President Michael D Higgins last night signed the controversial Mother and Baby Homes Bill which will seal records for 30 years.
More than 150,000 people had signed a petition to lift the seal on archives testimony from survivors of mother and baby homes as of 10.45pm Sunday.
A spokesperson said that while President Higgins had noted the concerns raised over the bill, the bill itself did not directly raise a constitutional issue suitable for an Art 26.1.1 referral.
Under the bill, which sparked fury when it passed through the Oireachtas, all records apart from a database being sent to the child and family agency, Tusla, will be sealed for three decades.
There will also be the final report of the Mother and Baby Commission, estimated to be 4,000 pages long, which is expected to be delivered next Friday.
Children’s Minister Roderic O’Gorman has again apologised to the survivors and admitted that it is no longer “morally feasible” to keep sensitive personal information from individuals.
He has now sought legal advice from the Attorney General on the matter.
Sinn Féin’s Martin Kenny, Solidarity-PBP TD Bríd Smith, and Independent TD Michael Fitzmaurice all called on the President to not sign the bill into law, saying that it should be referred to the Council of State instead.
“It’s outrageous, and I’m calling on the President not to sign this legislation,” Ms Smith told RTÉ’s. “Please, Michael D — don’t sign it, and you will be the best hero the women of Ireland ever had.”
Describing it as “one of the worst pieces of legislation” to ever pass through the Dáil, Mr Fitzmaurice hit out at the Government for “ramming” the bill through.
Mr Kenny said the issue of sealing of records had been “bubbling under the surface” since legislation to establish the Mother and Baby Home Commission was introduced in 2004.
“Then, at the last minute, it was rushed in,” he said. “It’s absolutely wrong, and it’s despicable.”
Mr Kenny added that the distress caused could have been avoided if the Government had accepted amendments from the opposition. Instead, further legislation will now be required to deal with the issue.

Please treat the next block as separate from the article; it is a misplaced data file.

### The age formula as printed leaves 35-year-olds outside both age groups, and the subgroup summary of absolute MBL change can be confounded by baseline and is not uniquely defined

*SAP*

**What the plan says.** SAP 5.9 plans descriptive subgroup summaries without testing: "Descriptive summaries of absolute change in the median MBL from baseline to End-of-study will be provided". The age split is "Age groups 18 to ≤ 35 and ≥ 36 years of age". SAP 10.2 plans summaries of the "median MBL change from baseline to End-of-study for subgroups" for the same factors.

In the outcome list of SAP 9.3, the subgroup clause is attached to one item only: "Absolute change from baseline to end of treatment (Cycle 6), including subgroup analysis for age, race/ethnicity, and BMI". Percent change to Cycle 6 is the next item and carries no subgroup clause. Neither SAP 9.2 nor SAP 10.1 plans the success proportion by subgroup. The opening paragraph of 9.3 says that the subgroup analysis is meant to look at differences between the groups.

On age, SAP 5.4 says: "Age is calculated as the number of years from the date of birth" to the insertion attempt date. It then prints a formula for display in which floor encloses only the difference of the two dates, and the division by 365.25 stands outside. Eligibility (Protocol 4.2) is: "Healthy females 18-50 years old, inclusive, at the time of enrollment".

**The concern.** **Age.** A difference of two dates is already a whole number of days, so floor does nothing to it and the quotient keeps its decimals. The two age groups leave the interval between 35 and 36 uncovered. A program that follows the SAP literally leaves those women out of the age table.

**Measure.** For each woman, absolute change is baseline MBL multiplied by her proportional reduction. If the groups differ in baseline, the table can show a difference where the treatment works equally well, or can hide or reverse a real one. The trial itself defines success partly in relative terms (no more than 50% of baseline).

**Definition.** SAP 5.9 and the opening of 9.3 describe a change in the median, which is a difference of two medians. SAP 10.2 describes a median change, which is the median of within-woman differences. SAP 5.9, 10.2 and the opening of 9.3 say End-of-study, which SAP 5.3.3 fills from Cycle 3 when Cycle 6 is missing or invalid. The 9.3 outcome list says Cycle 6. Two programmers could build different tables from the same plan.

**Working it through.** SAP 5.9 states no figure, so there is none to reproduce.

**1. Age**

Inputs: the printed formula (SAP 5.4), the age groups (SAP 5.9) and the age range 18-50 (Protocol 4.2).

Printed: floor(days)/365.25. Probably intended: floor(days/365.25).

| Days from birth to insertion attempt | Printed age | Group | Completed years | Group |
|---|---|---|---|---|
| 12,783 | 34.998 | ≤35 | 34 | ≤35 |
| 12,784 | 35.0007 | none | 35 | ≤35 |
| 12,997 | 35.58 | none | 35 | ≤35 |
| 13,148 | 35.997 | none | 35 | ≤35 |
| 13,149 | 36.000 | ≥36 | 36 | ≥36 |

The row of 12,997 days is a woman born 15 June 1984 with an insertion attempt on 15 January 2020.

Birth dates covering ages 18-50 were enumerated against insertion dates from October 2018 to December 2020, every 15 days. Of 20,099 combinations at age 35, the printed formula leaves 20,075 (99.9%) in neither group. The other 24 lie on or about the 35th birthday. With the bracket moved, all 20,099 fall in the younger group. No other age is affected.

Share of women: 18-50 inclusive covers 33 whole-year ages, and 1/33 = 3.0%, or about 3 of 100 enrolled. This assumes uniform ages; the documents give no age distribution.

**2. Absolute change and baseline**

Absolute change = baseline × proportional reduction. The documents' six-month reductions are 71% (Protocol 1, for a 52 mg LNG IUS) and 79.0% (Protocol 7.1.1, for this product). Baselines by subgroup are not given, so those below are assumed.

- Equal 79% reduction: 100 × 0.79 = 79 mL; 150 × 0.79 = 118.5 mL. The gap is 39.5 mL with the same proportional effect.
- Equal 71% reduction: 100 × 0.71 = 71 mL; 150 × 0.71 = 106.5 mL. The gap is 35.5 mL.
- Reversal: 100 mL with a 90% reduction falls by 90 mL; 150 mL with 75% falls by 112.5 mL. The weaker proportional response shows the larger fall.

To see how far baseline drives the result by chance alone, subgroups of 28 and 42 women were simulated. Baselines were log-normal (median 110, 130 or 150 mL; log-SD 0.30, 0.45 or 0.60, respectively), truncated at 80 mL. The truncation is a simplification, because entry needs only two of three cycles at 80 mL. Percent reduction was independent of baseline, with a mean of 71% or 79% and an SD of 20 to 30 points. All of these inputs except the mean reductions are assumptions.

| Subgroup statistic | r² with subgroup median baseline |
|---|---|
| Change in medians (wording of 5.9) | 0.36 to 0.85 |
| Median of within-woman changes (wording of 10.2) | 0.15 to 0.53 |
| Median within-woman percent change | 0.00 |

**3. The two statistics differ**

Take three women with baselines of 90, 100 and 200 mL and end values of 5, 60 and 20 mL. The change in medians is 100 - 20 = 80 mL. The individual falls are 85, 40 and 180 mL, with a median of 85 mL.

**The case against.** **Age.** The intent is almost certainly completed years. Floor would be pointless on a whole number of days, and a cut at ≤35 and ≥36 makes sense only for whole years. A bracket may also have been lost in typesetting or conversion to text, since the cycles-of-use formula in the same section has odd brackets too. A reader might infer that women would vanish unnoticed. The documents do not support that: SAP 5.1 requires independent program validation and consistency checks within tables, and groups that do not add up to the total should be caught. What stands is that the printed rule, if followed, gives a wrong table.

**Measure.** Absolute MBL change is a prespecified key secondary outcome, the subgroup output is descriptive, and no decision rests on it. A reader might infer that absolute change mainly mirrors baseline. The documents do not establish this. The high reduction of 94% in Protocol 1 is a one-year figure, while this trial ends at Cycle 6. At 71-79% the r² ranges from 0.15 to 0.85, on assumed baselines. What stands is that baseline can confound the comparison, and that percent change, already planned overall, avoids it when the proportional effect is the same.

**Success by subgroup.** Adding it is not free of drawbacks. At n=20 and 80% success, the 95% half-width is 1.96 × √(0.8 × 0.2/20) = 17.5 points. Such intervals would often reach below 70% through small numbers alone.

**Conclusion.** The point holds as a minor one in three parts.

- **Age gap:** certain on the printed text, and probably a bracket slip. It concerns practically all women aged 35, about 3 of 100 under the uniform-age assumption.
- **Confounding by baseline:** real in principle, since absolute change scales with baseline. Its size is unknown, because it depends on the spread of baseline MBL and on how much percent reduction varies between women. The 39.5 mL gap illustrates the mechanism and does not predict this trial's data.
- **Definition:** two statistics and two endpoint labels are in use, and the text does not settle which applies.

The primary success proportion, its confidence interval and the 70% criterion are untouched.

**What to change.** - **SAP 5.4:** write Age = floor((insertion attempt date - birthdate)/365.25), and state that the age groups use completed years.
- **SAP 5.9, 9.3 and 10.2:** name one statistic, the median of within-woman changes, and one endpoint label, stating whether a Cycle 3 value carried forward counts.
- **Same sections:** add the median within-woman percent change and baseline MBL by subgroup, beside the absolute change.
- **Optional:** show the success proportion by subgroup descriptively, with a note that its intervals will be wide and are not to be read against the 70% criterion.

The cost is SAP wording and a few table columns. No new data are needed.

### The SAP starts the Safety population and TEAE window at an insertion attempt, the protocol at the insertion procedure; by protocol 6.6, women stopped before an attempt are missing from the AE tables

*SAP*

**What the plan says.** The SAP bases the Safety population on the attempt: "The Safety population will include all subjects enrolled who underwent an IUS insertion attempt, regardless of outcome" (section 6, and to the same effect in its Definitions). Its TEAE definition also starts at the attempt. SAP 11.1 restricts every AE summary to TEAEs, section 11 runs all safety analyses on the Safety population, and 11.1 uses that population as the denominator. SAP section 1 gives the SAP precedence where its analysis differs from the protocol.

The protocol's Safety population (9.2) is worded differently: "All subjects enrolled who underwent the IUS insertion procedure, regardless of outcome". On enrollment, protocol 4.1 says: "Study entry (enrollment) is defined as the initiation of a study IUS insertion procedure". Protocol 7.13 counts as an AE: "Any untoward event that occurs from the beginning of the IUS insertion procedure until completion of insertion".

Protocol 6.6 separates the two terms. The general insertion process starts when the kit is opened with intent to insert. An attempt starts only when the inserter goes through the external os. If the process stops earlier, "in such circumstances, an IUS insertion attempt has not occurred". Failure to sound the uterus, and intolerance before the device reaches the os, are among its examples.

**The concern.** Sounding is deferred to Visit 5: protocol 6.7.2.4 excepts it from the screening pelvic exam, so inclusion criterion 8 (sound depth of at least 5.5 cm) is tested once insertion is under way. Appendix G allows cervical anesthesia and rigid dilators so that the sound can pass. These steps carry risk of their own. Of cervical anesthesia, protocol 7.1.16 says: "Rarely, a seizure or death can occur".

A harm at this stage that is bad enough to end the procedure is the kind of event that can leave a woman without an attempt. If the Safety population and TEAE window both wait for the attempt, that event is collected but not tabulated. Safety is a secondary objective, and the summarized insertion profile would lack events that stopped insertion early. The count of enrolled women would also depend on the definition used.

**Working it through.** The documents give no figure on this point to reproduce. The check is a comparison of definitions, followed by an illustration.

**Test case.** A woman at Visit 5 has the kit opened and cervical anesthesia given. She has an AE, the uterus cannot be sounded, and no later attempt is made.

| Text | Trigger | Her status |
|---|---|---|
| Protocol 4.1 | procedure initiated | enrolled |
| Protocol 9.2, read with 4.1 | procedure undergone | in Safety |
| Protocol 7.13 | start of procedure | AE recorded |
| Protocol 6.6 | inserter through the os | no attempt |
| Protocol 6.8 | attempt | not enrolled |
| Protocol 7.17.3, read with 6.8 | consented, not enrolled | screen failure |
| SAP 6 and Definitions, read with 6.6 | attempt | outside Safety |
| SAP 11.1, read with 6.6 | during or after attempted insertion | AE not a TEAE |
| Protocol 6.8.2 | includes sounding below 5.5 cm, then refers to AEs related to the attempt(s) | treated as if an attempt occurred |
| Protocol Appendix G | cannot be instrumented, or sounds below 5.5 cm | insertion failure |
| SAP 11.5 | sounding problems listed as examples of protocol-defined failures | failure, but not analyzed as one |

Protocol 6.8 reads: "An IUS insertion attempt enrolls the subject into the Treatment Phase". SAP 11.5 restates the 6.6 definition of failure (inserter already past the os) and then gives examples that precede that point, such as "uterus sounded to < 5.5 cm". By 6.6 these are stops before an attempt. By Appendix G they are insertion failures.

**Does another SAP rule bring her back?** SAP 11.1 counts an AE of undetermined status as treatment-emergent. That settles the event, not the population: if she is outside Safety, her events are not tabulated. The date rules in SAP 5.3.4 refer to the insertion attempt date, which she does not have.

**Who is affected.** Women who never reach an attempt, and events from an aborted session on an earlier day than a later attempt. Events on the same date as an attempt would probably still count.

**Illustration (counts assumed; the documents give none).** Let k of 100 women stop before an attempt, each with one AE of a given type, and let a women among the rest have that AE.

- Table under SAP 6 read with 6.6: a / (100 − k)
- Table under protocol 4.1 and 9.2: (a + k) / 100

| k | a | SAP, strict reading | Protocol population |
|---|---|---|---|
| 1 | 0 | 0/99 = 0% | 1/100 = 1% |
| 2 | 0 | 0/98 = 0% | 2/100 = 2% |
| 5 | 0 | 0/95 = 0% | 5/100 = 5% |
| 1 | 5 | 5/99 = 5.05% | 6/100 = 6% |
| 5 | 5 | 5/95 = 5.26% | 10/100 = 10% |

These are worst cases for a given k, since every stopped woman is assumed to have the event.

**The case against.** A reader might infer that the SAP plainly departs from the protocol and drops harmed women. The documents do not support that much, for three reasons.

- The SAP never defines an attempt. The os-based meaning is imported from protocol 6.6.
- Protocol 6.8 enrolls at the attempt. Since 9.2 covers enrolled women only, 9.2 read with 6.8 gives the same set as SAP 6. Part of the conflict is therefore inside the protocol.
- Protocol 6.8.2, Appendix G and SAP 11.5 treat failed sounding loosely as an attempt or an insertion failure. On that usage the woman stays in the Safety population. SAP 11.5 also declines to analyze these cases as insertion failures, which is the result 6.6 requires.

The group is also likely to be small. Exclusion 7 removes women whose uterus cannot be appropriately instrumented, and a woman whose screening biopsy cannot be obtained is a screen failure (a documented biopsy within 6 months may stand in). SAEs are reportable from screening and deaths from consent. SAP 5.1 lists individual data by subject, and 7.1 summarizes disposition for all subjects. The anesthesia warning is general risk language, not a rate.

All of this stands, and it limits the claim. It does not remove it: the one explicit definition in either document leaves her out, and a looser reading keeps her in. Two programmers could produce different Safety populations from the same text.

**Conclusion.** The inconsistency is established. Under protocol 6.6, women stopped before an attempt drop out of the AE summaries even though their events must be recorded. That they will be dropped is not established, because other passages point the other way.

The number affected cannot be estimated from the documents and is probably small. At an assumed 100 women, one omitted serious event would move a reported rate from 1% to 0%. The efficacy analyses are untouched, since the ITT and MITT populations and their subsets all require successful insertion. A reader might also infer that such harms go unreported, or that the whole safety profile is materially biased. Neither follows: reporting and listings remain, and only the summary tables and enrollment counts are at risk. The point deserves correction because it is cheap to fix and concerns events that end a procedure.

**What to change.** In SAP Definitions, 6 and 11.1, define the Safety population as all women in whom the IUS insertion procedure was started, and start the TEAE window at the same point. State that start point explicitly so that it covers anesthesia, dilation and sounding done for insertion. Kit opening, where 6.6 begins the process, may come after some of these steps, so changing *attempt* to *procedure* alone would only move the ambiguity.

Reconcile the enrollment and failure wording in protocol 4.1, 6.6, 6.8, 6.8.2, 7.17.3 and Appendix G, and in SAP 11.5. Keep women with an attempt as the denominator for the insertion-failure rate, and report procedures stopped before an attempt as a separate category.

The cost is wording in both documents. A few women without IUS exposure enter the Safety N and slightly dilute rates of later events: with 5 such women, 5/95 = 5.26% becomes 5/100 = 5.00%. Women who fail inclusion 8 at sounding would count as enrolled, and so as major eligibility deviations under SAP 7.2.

Mr O’Gorman said he “deeply regrets” the anxiety which was caused by his failure to communicate or better engage with survivors groups before the legislation was brought before the Dáil and Seanad.
He said legislation from 2004 stated that the archive would be sealed once the commission reported. The bill passed last week will allow a database of the names of women and children who were resident in the homes to be taken out of that archive. However, all other data collected will remain sealed for 30 years.
However, Mr O’Gorman admitted that “it is not morally feasible” to seal what he described as “personal sensitive information”, and he will now work to make sure this is changed.
“People deserve information about their early life,” he told Newstalk.
“So I’ve committed to engage both with the Attorney General, but also to work with the Oireachtas committee on children, equality, disability, and integration, to see if a legislative solution to that particular point is necessary."
"I'm determined to ensure that we can give people access to early life information. That's the very least that survivors of mother and baby homes deserve," he told Newstalk's.
Tánaiste Leo Varadkar said the database detailing those who were resident in mother and baby homes will be "protected and preserved" under the legislation and survivors would have access to their own information.